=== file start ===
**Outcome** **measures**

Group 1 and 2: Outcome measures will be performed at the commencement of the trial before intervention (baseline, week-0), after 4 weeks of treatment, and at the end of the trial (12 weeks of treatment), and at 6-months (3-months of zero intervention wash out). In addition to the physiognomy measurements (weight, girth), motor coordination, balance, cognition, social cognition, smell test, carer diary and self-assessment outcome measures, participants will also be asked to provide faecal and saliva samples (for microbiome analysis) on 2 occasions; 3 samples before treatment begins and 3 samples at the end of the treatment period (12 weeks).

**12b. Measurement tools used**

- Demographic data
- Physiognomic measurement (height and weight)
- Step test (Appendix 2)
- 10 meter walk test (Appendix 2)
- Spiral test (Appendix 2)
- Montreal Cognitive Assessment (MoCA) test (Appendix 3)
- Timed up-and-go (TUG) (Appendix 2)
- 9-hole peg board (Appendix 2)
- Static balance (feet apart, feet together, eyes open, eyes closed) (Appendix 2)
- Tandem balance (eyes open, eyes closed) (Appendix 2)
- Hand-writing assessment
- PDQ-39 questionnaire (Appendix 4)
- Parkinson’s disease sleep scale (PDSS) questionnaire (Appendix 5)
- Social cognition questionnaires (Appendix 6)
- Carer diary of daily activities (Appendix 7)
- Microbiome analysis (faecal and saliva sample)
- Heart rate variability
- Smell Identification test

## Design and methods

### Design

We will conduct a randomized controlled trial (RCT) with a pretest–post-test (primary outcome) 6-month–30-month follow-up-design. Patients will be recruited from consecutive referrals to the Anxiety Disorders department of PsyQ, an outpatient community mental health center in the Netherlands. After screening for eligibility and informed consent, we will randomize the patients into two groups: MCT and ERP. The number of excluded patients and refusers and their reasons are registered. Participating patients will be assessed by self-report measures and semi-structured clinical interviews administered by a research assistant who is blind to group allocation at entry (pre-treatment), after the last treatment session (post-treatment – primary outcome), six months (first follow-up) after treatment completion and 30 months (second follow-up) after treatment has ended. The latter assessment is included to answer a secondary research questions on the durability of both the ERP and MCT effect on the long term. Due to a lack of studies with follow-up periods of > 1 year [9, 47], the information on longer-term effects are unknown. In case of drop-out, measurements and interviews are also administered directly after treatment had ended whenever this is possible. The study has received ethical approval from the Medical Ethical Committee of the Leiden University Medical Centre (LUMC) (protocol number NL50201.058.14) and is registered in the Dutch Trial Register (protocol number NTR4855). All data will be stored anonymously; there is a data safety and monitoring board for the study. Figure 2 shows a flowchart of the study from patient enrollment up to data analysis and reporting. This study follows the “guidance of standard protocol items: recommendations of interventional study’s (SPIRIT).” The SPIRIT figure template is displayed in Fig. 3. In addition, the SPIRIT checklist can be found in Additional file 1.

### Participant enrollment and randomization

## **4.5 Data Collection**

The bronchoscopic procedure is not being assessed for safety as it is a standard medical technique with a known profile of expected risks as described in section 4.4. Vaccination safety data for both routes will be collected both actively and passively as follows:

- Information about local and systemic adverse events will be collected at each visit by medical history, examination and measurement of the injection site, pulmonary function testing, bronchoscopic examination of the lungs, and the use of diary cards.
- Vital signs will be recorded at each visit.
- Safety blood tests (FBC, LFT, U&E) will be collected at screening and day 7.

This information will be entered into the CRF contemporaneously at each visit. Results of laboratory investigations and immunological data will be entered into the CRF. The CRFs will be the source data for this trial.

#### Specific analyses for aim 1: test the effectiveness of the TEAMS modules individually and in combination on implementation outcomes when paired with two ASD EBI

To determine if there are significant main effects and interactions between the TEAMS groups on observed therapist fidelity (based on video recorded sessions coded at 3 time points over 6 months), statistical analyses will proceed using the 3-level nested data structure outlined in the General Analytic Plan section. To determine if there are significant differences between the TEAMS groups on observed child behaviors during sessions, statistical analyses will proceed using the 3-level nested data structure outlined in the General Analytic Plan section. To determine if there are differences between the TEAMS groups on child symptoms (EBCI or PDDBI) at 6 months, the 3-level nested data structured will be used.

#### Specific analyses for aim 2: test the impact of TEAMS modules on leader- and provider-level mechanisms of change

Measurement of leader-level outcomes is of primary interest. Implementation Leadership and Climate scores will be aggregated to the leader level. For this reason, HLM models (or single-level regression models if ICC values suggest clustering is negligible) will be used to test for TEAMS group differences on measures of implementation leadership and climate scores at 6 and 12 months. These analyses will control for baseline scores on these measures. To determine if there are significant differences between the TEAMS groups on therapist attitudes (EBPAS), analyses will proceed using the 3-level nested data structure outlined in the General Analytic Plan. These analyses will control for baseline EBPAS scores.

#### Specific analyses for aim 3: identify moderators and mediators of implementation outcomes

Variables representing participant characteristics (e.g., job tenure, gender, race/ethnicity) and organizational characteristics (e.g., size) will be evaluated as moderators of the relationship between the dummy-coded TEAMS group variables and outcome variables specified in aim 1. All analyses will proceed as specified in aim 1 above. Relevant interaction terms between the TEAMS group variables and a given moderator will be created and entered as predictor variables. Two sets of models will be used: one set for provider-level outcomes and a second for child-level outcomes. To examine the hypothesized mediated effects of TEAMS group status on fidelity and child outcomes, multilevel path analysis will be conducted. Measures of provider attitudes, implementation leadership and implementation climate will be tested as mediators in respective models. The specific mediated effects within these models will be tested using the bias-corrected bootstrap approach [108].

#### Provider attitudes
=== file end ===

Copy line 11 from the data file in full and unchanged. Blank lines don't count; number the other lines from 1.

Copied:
- 9-hole peg board (Appendix 2)